dynamical law qânun-e tavânik Fr.: loi dynamique A law that describes the motion of individual particles in a system, in contrast to → statistical laws. |
dynamical mass jerm-e tavânik Fr.: masse dynamique The mass of an object derived indirectly from theoretical formulae based on the laws governing the behavior of a → dynamical system. |
dynamical parallax didgašt-e tavânik Fr.: parallaxe dynamique A method for deriving the distance to a binary star. The angular diameter of the orbit of the stars around each other and their apparent brightness are observed. By applying Kepler's laws and the mass-luminosity relation, the distance of the binary star can be calculated. |
dynamical relaxation vâheleš-e tavânik Fr.: relaxation dynamique The evolution over time of a gravitationally → bound system consisting of N components because of encounters between the components, as studied in → stellar dynamics. Due to this process, in a → star cluster, → low-mass stars may acquire larger random velocities, and consequently occupy a larger volume than → high-mass stars. As a result, massive stars sink to the cluster centre on a time-scale that is inversely proportional to their mass. See also → mass segregation. → dynamical; → relaxation. |
dynamical stream râbe-ye tavânik Fr.: courant dynamique A group of stars pervading the Solar neighbourhood and travelling in the → Galaxy with a similar spatial velocity, such as the → Ursa Major star cluster, The term dynamical stream is more appropriate than the traditional term supercluster since it involves stars of di fferent ages, not born at the same place nor at the same time. A possible explanation for the presence of young groups in the same area as those streams is that they have been put there by the → spiral wave associated with their formation place, while kinematics of the older stars of the sample have also been disturbed by the same wave. The seemingly peculiar chemical composition of the Hyades-Pleiades stream suggests that this stream originates from a specific galactocentric distance and that it was perturbed by a spiral wave at a certain moment and radially pushed by the wave in the solar neighbourhood. This would explain why this stream is composed of stars sharing a common metallicity but not a common age (Famaey et al. 2005, A&A 430, 165). |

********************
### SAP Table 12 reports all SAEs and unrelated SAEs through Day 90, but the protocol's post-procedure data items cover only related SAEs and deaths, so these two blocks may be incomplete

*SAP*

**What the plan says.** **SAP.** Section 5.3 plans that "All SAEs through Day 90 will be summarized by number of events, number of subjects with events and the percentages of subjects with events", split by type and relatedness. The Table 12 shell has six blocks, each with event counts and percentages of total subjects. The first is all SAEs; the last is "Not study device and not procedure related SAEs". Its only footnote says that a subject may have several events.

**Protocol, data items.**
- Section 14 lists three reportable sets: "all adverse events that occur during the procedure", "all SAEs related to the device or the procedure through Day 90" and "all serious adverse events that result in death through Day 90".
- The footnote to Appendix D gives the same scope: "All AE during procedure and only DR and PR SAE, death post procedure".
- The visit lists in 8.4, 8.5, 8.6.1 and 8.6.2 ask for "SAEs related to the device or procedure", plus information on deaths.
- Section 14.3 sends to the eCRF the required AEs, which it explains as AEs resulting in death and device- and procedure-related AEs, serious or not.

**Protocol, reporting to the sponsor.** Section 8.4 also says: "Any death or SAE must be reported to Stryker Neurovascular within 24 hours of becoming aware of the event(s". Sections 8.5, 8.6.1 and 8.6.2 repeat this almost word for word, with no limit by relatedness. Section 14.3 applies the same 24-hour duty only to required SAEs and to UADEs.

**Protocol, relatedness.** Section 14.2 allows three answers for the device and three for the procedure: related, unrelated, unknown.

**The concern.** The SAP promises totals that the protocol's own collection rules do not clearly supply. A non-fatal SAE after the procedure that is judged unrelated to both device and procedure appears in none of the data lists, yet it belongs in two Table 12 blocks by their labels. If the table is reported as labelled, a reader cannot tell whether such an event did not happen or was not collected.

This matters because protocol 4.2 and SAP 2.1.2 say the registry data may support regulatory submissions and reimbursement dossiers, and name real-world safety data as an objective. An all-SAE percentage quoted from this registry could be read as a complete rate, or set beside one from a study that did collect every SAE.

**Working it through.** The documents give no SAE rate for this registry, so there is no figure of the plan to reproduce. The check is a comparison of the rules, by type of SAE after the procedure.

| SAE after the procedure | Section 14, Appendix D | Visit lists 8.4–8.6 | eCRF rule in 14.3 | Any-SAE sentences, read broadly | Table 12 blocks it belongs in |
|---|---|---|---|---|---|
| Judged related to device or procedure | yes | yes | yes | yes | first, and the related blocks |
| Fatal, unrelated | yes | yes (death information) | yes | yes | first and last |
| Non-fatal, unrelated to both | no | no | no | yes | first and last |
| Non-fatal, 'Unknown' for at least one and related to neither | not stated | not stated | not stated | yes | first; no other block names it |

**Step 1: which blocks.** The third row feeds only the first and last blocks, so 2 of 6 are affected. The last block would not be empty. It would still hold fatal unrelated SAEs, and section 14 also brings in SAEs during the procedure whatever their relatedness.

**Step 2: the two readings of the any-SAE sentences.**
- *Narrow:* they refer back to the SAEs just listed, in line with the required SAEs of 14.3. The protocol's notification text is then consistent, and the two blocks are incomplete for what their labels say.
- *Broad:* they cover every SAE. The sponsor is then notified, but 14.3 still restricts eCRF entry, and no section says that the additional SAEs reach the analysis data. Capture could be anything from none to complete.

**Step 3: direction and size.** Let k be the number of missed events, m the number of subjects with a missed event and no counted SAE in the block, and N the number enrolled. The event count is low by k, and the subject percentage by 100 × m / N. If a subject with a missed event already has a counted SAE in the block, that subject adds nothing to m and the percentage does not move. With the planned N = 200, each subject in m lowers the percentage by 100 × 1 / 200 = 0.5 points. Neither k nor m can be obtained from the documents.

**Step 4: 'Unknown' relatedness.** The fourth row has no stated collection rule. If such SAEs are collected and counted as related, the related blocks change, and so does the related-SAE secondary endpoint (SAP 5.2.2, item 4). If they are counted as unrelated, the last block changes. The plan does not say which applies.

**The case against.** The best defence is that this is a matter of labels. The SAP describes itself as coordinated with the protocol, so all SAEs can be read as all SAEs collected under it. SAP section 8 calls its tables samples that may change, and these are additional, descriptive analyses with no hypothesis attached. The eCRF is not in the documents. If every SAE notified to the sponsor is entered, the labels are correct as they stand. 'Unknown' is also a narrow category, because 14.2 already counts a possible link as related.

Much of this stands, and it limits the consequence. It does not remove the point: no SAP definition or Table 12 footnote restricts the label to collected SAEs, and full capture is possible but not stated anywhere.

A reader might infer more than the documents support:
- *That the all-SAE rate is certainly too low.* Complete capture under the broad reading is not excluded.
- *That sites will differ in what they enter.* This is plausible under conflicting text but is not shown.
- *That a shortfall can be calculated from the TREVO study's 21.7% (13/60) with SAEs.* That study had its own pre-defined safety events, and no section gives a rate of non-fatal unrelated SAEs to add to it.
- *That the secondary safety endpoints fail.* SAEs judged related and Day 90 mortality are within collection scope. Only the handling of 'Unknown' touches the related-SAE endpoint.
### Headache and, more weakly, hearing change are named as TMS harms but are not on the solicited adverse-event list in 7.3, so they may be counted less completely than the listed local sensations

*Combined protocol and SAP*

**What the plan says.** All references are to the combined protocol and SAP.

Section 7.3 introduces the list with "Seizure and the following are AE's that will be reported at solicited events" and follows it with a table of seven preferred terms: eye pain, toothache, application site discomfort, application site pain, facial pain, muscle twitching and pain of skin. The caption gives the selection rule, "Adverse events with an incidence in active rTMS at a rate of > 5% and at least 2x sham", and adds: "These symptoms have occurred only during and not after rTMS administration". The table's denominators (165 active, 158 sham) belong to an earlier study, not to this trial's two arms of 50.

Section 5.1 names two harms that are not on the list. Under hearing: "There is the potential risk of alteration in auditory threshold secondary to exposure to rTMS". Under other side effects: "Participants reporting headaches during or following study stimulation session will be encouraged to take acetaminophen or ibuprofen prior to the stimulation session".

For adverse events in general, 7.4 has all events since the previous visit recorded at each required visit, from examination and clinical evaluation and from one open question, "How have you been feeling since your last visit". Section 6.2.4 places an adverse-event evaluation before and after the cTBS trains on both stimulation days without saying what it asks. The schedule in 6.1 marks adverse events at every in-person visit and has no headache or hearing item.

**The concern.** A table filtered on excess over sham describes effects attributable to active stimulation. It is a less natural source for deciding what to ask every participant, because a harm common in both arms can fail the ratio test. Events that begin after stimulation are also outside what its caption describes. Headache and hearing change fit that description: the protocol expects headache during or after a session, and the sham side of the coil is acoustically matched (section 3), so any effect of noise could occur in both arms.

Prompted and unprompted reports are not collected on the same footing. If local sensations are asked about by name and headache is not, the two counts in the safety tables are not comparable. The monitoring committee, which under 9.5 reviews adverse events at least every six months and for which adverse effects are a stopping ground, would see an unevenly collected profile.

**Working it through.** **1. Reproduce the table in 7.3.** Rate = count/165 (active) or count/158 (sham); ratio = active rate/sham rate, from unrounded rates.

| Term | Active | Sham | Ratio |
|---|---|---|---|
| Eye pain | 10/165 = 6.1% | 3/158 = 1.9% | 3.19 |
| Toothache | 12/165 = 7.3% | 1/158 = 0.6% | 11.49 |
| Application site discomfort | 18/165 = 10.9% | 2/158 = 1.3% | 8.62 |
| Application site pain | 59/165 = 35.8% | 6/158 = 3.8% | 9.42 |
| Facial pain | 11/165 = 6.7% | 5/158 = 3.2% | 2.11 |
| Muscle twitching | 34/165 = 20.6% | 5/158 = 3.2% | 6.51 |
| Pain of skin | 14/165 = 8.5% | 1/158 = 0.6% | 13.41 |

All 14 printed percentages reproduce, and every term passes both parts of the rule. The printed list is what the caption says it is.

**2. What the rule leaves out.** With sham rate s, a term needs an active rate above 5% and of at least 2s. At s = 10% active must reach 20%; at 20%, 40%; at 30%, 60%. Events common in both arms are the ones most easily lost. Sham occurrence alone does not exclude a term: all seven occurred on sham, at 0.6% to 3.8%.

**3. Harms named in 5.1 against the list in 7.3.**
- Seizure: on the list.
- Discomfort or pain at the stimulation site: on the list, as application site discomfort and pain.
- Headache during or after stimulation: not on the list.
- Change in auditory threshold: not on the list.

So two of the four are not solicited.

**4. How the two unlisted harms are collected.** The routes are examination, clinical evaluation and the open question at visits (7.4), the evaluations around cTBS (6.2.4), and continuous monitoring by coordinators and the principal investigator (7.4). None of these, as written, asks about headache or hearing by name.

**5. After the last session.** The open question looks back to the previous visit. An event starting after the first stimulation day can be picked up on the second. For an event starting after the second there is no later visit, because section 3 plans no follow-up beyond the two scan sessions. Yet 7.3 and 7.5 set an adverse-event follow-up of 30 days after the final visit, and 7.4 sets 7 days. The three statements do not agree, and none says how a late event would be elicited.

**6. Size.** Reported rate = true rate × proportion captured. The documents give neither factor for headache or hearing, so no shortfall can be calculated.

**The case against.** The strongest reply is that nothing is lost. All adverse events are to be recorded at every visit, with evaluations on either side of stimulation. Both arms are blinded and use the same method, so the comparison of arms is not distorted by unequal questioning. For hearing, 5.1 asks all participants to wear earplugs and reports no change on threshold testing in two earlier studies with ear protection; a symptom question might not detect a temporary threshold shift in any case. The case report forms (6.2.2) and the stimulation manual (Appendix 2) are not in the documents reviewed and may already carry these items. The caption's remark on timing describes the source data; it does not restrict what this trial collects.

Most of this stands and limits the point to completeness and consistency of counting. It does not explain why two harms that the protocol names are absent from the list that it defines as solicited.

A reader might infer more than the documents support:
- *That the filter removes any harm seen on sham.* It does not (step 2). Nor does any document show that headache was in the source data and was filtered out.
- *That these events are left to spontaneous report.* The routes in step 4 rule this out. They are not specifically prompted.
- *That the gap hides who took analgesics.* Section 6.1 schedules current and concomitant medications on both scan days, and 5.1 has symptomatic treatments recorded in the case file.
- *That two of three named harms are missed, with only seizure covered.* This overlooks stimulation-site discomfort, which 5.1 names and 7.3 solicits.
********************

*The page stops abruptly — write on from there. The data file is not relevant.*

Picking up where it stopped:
dynamical system râžmân-e tavânik Fr.: système dynamique A system composed of one or more entities in which one state develops into another state over the course of time. |
dynamical time zamân-e tavânik Fr.: temps dynamique The independent variable in the theories which describe the motions of bodies in the solar system. The most widely used form of it, known as Terrestrial Time (TT) or Terrestrial Dynamical Time (TDT) uses a fundamental 86,400 Systeme Internationale seconds (one day) as its fundamental unit. → Terrestrial Time; → Terrestrial Dynamical Time; → Barycentric Dynamical Time. |
dynamical time scale marpel-e zamâni-ye tavânik Fr.: échelle de temps dynamique 1) The characteristic time it takes a protostellar cloud to collapse
if the pressure supporting it against gravity were suddenly removed;
also known as the → free-fall time. → dynamical; → time-scale. |
dynamical variable vartande-ye tavânik Fr.: variable dynamique Mechanics: One of the variables used to describe a system in classical mechanics, such as coordinates (of a particle), components of velocity, momentum, angular momentum, and functions of these quantities. |